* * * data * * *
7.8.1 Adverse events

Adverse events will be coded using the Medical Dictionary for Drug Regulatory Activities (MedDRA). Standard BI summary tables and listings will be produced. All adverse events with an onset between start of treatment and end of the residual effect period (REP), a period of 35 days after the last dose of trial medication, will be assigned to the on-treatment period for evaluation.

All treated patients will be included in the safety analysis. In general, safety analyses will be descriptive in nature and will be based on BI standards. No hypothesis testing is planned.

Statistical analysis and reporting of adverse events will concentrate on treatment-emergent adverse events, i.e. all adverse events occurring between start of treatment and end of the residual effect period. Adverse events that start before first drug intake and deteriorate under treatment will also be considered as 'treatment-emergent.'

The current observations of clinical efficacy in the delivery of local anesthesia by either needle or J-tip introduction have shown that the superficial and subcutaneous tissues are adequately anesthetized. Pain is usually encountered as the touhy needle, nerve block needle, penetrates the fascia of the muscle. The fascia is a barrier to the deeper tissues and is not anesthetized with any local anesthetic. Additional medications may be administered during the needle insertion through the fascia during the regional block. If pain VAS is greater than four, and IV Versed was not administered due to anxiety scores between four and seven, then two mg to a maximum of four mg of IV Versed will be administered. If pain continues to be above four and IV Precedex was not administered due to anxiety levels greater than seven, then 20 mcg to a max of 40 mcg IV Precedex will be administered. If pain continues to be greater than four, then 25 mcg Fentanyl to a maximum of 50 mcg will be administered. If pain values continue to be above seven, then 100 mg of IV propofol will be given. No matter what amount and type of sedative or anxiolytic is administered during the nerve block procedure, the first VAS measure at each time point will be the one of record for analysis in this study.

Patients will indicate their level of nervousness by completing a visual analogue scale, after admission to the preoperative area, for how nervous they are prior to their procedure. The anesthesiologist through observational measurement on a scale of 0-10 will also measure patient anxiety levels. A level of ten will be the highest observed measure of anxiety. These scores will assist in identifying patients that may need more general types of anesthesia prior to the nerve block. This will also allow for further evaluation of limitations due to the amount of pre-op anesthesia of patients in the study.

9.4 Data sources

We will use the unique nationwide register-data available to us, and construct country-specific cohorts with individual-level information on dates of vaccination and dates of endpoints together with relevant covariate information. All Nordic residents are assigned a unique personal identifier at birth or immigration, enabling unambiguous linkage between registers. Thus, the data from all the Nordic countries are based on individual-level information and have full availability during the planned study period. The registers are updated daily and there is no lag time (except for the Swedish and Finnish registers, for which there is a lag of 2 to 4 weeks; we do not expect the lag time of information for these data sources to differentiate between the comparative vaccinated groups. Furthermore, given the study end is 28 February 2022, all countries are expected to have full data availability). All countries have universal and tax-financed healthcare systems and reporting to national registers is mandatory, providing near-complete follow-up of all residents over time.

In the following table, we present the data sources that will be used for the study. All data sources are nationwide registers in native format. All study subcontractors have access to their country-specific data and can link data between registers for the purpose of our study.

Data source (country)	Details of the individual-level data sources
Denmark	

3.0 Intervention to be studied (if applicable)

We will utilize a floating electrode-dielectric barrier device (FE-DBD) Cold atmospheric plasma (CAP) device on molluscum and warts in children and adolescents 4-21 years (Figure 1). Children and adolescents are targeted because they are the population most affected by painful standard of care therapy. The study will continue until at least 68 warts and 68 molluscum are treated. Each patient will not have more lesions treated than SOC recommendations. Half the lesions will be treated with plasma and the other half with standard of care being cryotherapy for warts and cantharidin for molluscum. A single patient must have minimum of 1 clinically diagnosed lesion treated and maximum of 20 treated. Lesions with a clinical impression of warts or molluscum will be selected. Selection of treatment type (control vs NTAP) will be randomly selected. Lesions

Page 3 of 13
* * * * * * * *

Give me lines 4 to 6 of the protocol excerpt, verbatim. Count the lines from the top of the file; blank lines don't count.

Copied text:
Statistical analysis and reporting of adverse events will concentrate on treatment-emergent adverse events, i.e. all adverse events occurring between start of treatment and end of the residual effect period. Adverse events that start before first drug intake and deteriorate under treatment will also be considered as 'treatment-emergent.'

The current observations of clinical efficacy in the delivery of local anesthesia by either needle or J-tip introduction have shown that the superficial and subcutaneous tissues are adequately anesthetized. Pain is usually encountered as the touhy needle, nerve block needle, penetrates the fascia of the muscle. The fascia is a barrier to the deeper tissues and is not anesthetized with any local anesthetic. Additional medications may be administered during the needle insertion through the fascia during the regional block. If pain VAS is greater than four, and IV Versed was not administered due to anxiety scores between four and seven, then two mg to a maximum of four mg of IV Versed will be administered. If pain continues to be above four and IV Precedex was not administered due to anxiety levels greater than seven, then 20 mcg to a max of 40 mcg IV Precedex will be administered. If pain continues to be greater than four, then 25 mcg Fentanyl to a maximum of 50 mcg will be administered. If pain values continue to be above seven, then 100 mg of IV propofol will be given. No matter what amount and type of sedative or anxiolytic is administered during the nerve block procedure, the first VAS measure at each time point will be the one of record for analysis in this study.

Patients will indicate their level of nervousness by completing a visual analogue scale, after admission to the preoperative area, for how nervous they are prior to their procedure. The anesthesiologist through observational measurement on a scale of 0-10 will also measure patient anxiety levels. A level of ten will be the highest observed measure of anxiety. These scores will assist in identifying patients that may need more general types of anesthesia prior to the nerve block. This will also allow for further evaluation of limitations due to the amount of pre-op anesthesia of patients in the study.